Matt Lucas stand-in produces '˜frenzied standing ovation' at Chichester
When the first person to appear on stage is director Daniel Evans with a microphone in hand and not a hint of a tap dance in his step, you know that there is trouble ahead.
The main musical production at Chichester Festival Theatre is not merely an anchor for the entire season, each year it has delivered one smash hit after another direct to the West End.
So when Evans told the first night audience that the star of his Me And My Girl revival Matt Lucas had been ordered by doctors to rest his throat there was an audible gasp before the packed house rallied.
The role of Bill Snibson - the rough and ready lovable Cockney who suddenly finds he is a member of the landed gentry - could have been written for Lucas.
It has an endearing bluff campness about it, a real warmth and an earthy humour.
Instead, understudy Ryan Pidgen with just a few hours’ notice not only had to master the part, overcome a potential tsunami of first night nerves, keep his supporting cast calm, and deliver a performance that would make Lucas proud.
That he did it in spades driving the reserved audience to a frenzied standing ovation is testament to something approaching theatrical magic.
He did, of course, have the advantage that every aspect of this production – set, choreography, costumes - is near perfect.
Even the music is pretty good - once you have got George Formby’s enduring rendition of Leaning on a Lamp Post out your head.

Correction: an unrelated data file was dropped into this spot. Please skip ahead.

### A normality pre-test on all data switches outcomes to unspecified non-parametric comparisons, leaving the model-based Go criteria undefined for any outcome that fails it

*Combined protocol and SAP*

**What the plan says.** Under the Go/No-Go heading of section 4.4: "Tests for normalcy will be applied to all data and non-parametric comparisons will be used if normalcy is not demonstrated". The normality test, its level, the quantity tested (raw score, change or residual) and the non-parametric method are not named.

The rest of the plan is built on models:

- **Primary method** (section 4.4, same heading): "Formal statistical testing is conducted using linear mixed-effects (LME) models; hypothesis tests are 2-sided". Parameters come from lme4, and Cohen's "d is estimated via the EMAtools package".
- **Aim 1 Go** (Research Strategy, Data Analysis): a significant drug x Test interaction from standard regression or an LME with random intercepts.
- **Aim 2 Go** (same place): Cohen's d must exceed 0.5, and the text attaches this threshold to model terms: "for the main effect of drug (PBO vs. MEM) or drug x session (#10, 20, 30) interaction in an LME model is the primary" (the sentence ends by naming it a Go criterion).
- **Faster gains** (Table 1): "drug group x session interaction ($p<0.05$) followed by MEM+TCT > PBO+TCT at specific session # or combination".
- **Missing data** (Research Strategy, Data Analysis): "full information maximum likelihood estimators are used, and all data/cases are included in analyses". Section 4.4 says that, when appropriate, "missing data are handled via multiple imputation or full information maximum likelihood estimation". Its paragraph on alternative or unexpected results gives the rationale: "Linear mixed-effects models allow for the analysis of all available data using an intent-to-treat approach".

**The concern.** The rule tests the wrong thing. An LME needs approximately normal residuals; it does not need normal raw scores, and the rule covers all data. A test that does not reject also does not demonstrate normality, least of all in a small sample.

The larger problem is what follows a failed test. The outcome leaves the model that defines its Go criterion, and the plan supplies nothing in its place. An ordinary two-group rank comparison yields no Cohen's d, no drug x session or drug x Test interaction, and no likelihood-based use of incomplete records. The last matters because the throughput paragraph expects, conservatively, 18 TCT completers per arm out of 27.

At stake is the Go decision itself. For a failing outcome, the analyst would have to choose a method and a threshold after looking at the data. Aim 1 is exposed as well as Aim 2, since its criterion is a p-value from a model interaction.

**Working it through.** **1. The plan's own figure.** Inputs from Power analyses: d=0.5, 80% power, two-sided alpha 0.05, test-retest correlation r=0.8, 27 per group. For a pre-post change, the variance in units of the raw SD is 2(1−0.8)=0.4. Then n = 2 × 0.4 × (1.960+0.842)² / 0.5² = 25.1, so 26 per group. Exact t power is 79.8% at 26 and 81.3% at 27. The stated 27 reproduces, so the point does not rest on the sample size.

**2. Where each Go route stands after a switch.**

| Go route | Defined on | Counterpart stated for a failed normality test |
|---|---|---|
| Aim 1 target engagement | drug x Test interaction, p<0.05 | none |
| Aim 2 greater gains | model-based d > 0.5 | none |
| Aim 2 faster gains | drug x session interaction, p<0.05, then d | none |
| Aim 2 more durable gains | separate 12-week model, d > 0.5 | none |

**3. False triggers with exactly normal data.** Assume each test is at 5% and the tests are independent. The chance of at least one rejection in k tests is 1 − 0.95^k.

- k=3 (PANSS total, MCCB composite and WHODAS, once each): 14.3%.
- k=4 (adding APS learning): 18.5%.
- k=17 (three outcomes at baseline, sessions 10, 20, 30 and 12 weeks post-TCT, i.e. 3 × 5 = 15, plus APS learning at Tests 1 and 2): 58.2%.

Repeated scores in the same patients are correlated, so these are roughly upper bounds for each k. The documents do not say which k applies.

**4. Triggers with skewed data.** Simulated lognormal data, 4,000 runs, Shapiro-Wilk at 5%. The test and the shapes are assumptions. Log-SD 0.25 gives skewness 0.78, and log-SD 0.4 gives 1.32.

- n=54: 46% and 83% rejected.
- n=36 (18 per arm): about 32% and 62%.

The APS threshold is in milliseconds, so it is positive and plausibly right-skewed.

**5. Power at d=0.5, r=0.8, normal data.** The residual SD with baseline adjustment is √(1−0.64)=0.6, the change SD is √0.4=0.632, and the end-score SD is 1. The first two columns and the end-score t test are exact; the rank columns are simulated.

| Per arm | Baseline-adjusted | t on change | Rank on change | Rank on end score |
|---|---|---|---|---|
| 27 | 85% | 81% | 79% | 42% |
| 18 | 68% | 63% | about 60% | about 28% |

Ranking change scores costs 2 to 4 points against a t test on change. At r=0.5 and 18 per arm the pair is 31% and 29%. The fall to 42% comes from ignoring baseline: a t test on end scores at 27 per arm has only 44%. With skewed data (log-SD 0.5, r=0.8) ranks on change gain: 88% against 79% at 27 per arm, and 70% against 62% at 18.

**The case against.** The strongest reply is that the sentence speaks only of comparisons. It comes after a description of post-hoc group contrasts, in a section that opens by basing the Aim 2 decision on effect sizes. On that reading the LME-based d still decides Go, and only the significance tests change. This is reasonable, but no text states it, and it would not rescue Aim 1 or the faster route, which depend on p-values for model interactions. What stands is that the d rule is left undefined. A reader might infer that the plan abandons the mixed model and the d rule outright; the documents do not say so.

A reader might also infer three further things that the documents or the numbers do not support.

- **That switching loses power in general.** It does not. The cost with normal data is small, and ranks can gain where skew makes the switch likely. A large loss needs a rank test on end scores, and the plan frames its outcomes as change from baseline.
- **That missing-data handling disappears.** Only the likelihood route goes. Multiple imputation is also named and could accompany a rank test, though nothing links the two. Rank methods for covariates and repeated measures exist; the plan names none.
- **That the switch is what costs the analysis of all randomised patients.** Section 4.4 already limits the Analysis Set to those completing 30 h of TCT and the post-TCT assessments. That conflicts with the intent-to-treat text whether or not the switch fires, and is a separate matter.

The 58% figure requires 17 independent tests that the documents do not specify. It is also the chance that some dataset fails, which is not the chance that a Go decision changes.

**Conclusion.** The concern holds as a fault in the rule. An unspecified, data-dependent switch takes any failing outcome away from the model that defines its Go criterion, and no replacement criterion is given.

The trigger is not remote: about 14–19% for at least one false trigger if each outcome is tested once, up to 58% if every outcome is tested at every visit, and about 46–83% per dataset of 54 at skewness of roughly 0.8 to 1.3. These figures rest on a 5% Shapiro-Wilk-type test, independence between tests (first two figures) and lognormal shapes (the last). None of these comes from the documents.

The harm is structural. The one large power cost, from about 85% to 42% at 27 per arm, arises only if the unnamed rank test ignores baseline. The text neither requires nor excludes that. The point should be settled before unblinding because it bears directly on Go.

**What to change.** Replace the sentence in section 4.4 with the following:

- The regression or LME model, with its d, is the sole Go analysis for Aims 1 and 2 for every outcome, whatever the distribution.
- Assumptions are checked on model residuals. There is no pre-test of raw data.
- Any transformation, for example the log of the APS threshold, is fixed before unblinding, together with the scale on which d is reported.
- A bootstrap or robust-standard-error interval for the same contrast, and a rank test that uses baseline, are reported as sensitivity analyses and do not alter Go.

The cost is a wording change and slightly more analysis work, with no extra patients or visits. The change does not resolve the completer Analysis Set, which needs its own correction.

Like other recent productions, the 1930s notion of class is at the heart of the story.
In this version, Bill must prove to estate executors Sir John Tremayne (Clive Rowe) and Maria, Duchess of Dene (Caroline Quentin) that he has fully adopted the manners of an aristocrat in order to secure his inheritance.
His girl Sally Smith (Alex Young) knows she faces the same challenge.
We are then knee deep in My Fair Lady territory - a parallel which the self-deprecating script doesn’t hesitate to reference and which an informed audience instantly recognizes.
If the historic scene involving dancing suits of armour seemed a touch laboured and the head of the conductor bobbing at stage level slightly distracting, these are mere details.
The final stomping applause for Young and in particular Pidgen brought a well-deserved tear of pride to the eye of Quentin who sang, tapped, and acted her way through the whole show with the precision of the star she assuredly is.
This play is about class and it is a class act. It will join its predecessors heading straight to the West End from Chichester.